Blood platelets and serotonin – a molecule with growth promoting properties – stored in them play a significant role in the recurrence of cancer following partial hepatectomy. For the first time, a research group from MedUni Vienna has now proven these effects on tumour growth in humans. The results have recently been published in the Journal of Hepatology.
In a previous work dating from 2014, the group led by Patrick Starlinger from the Department of Surgery at Medical University of Vienna/Vienna General Hospital showed that high intra-platelet serotonin levels lead to a better clinical outcome following liver resection, since the serotonin stored in the platelets presumably has beneficial effects on post-operative liver regeneration, which subsequently might reduce the occurrence of complications. Based on this observation, it was hypothesised that influencing the serotonin level using drugs could boost liver regeneration and improve the outcome for patients following liver surgery. This concept would be very helpful in clinical routine, since approximately 10 – 20% of patients experience acute liver dysfunction following partial liver resection and there is currently no adequate treatment available.
Serotonin stimulates growth – both of the liver and the tumour
However, serotonin appears to be a relatively universal growth factor. Indeed, there are several scientific reports on the tumour-promoting effect of serotonin. In fact, numerous publications show that the main types of liver tumours display enhanced growth when stimulated with serotonin. However, there was only experimental data relating to this phenomenon and proof in the human system was still missing.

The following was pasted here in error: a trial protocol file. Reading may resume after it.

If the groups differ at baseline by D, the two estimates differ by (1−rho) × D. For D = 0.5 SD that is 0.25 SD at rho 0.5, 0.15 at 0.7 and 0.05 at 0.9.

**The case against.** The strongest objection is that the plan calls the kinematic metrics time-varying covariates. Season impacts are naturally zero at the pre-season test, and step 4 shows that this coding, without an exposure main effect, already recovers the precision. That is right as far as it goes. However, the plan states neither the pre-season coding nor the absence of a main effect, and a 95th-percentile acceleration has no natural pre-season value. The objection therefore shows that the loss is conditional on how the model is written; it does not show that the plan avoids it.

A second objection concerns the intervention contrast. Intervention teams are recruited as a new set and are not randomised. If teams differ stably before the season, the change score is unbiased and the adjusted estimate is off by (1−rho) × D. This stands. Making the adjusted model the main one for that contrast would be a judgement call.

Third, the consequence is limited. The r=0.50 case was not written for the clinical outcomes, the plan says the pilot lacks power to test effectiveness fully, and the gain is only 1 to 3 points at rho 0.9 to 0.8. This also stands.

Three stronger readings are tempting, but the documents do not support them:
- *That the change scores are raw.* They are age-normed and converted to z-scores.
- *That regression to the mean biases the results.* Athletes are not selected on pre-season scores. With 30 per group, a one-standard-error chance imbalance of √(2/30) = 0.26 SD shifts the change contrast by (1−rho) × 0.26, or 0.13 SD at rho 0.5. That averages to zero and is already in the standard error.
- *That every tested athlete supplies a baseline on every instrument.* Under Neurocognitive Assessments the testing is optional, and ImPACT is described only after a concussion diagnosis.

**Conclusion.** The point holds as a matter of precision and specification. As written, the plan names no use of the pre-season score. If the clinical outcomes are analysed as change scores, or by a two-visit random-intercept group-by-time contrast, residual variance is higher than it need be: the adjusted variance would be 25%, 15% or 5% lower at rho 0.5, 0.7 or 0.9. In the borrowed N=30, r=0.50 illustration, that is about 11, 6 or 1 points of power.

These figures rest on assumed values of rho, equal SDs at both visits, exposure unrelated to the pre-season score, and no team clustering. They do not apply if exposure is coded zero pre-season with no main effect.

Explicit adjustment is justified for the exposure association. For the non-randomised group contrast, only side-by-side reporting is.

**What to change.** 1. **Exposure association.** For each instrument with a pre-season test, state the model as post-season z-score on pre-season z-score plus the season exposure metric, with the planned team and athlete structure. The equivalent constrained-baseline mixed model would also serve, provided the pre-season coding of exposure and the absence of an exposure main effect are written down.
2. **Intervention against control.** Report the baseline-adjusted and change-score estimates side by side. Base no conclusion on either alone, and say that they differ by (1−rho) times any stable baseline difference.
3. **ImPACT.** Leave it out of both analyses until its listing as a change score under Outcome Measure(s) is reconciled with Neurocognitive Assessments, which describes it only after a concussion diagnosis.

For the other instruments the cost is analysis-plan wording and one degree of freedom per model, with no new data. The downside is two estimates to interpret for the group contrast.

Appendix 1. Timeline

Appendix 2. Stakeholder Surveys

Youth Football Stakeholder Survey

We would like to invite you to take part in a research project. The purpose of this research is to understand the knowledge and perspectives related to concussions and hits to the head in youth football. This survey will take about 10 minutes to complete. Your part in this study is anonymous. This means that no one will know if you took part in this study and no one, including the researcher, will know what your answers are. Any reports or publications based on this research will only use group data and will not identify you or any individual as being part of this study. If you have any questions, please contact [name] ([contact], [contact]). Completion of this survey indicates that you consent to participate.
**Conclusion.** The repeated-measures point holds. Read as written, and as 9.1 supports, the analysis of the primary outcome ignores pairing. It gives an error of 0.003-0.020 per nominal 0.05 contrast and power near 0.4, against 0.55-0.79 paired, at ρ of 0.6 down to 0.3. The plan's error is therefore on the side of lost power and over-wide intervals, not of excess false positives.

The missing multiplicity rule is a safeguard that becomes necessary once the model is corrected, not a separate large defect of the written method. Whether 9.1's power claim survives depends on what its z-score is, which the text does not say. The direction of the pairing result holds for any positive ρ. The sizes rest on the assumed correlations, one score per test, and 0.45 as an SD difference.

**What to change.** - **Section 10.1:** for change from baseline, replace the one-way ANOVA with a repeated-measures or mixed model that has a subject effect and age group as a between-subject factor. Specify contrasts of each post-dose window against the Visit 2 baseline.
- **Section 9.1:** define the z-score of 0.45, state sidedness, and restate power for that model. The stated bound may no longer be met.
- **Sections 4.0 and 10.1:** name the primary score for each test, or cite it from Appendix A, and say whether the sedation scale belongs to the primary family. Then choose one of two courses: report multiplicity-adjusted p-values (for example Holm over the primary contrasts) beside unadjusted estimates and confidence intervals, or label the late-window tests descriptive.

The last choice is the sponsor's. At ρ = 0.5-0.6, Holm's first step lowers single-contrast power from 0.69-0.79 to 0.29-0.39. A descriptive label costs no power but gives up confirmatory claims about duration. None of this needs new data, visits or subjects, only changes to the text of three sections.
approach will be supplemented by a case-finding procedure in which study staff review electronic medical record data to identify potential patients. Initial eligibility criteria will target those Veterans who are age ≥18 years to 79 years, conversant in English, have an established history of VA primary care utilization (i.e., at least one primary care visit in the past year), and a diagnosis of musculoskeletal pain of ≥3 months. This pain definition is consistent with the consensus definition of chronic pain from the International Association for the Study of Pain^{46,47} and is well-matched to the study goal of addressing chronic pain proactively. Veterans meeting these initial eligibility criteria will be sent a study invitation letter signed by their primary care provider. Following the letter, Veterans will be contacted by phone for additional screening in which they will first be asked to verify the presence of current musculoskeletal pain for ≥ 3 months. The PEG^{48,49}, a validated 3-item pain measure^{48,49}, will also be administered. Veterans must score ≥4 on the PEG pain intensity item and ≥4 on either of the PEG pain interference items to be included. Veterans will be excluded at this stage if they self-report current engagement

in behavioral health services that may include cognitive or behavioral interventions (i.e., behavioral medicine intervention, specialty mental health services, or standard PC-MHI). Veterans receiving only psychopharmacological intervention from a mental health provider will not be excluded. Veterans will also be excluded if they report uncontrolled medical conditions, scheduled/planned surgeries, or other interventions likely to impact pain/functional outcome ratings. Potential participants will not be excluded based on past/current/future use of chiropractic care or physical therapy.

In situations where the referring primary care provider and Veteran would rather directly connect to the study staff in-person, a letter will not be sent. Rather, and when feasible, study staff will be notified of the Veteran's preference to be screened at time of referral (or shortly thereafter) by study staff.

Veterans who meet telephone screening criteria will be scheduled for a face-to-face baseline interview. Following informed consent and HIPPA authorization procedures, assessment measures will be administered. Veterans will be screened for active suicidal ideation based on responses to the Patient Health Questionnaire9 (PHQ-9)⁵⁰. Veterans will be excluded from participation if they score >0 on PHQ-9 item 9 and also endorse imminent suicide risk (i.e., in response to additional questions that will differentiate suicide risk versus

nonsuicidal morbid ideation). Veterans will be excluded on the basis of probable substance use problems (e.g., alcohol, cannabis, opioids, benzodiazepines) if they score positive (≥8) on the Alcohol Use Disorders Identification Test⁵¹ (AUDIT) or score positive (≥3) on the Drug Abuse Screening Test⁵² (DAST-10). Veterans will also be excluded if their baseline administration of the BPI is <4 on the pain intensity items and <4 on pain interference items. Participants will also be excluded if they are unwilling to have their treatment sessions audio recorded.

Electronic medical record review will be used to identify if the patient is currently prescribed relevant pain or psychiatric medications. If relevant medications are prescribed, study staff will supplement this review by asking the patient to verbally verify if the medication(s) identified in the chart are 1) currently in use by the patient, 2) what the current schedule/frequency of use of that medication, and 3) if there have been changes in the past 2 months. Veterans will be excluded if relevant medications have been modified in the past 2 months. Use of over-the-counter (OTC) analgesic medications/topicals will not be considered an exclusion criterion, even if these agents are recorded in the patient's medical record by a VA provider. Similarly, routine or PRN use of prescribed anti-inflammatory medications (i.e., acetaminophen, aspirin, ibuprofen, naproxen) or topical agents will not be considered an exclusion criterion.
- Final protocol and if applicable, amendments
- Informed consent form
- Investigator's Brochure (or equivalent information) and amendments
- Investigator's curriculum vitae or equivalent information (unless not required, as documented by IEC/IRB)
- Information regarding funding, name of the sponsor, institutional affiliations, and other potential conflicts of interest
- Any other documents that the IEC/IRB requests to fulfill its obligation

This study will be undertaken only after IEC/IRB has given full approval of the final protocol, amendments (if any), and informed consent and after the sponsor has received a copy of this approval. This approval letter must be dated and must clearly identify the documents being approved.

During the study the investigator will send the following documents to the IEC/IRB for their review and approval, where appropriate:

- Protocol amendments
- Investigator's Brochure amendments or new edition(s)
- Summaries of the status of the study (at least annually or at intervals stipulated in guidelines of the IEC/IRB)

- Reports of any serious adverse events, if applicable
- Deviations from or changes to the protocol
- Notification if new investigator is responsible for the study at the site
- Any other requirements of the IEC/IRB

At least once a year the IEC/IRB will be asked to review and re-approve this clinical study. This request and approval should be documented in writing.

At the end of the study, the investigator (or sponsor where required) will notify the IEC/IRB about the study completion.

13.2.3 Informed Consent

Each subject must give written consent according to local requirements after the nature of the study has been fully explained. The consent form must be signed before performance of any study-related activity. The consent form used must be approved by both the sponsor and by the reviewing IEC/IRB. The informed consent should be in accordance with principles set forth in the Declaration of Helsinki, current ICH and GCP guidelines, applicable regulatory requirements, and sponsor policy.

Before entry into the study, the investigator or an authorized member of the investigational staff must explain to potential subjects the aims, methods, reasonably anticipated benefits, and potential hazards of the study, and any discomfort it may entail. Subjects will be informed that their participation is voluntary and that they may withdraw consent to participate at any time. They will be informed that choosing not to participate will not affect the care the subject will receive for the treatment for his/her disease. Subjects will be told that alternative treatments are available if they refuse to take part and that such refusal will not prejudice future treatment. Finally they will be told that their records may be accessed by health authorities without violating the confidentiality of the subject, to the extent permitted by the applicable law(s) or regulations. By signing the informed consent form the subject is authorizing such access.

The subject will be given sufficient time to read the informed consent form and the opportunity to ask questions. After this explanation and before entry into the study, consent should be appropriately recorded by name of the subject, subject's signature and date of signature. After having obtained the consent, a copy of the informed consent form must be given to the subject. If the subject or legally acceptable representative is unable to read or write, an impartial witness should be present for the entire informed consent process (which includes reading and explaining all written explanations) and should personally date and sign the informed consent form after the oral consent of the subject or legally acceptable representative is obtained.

In order to evaluate the effect of serotonin on tumour growth in humans, patients undergoing liver resection were included in this study and serotonin levels in platelets were assessed before the operation. It has now been shown that patients with particularly low serotonin levels are more likely to suffer from complications and have a prolonged hospitalization after surgery than those with particularly high serotonin levels in their platelets.
However, if one looks at the recurrence rates for the resected tumours, the picture is very different: whereas patients with particularly high serotonin levels are more likely to experience early recurrence of cancer, those with very low serotonin levels are less likely to develop early tumor recurrence.
"The findings from this study are therefore of major importance for platelet-based treatment of post-operative liver failure," explains Patrick Starlinger, "While raising the amount of growth factors contained in the platelets, such as serotonin, has hitherto been regarded as an attractive treatment, we now see that this therapy also has a downside. Although higher serotonin levels reduce the risk of complications, in parallel, they increase the risk of developing early tumour recurrence within the first six months following liver resection with curative intent."
Serotonin was found to have this double-edged effect not only in primary liver tumours but also in metastases of colorectal cancer.
"These findings don't mean that platelet-based or serotonin-based treatment of post-operative liver failure should be abandoned completely" says Patrick Starlinger, clarifying the findings, "but rather the study shows that it is necessary to define the potential treatment very precisely and to evaluate the available options very carefully."
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Robin Padickakudy et al. Bivalent role of intra-platelet serotonin in liver regeneration and tumor recurrence in humans, Journal of Hepatology (2017). DOI: 10.1016/j.jhep.2017.08.009